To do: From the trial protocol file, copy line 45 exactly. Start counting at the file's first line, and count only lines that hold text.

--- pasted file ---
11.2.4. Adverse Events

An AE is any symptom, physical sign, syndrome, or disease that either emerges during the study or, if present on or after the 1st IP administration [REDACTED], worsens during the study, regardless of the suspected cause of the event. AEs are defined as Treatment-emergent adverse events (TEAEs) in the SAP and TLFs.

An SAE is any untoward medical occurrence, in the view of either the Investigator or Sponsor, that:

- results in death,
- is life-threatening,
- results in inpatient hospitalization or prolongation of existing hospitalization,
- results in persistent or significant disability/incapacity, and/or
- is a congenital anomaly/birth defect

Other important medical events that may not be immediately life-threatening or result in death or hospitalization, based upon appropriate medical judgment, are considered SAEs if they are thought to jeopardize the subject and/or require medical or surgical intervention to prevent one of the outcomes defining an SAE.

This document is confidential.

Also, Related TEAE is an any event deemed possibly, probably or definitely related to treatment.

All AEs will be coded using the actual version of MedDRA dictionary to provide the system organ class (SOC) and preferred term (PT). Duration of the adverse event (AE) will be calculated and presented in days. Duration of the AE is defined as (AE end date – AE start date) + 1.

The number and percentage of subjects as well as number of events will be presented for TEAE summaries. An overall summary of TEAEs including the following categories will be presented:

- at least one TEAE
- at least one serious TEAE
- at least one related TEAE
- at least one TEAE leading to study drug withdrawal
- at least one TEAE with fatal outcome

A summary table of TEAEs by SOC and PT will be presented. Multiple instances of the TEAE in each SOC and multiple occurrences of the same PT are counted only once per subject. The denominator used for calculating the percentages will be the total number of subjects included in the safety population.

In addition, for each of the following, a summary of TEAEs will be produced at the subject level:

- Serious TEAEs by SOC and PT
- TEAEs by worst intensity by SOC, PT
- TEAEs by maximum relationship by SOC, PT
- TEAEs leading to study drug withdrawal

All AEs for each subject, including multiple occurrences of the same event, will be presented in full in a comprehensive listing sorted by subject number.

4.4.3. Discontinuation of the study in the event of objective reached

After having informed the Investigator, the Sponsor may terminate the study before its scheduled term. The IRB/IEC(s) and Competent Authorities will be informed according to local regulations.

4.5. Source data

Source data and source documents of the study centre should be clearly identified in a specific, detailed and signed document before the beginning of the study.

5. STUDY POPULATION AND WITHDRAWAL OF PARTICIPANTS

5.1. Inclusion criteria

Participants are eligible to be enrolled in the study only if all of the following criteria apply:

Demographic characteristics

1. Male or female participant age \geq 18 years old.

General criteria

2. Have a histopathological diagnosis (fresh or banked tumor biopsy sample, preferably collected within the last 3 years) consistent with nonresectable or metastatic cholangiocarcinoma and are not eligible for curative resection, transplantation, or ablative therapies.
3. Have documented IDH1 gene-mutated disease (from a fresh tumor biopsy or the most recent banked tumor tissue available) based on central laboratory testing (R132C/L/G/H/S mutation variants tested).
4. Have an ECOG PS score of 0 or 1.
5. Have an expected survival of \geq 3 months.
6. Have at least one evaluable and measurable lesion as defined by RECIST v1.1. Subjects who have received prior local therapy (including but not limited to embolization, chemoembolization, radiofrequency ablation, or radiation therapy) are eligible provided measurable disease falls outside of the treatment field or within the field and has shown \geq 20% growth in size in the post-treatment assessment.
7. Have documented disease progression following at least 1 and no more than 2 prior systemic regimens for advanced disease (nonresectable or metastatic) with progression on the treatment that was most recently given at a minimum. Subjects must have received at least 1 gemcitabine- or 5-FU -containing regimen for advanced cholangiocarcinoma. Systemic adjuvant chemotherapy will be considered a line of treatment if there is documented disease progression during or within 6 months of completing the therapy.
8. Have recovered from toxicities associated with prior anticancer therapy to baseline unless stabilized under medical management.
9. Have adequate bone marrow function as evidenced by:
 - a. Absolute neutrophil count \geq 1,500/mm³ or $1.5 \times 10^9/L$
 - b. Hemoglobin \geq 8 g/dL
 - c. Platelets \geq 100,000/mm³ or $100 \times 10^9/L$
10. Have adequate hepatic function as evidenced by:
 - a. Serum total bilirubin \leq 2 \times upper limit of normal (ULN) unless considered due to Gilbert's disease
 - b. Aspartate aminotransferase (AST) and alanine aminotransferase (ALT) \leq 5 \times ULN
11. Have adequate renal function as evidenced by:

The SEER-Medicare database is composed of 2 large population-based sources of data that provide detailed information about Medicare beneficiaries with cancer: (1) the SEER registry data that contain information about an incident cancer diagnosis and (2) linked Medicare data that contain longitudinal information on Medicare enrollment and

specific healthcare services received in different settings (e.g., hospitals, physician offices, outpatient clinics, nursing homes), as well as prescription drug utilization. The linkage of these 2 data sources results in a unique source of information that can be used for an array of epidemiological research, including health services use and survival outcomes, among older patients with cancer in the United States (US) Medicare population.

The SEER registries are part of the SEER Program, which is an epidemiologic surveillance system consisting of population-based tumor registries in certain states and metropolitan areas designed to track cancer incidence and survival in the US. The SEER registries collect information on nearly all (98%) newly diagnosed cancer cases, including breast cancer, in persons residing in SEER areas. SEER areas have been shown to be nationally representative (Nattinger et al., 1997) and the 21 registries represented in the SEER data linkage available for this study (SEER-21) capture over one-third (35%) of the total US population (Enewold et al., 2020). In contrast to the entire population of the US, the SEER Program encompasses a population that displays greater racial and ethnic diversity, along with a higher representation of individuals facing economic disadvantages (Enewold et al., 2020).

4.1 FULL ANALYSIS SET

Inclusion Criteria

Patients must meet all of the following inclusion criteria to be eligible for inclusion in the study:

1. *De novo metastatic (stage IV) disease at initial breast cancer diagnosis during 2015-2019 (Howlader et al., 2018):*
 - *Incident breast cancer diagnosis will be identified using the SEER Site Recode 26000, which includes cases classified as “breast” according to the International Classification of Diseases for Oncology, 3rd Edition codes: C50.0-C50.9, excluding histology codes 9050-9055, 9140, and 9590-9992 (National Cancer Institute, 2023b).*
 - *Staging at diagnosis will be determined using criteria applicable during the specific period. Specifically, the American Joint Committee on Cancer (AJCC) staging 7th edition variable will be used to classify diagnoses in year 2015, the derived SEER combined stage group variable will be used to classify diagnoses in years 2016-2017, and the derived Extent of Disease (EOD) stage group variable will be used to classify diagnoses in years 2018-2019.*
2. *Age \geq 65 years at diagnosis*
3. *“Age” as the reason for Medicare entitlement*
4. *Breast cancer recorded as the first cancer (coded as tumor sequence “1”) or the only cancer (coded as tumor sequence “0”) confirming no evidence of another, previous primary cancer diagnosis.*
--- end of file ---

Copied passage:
 - b. Hemoglobin \geq 8 g/dL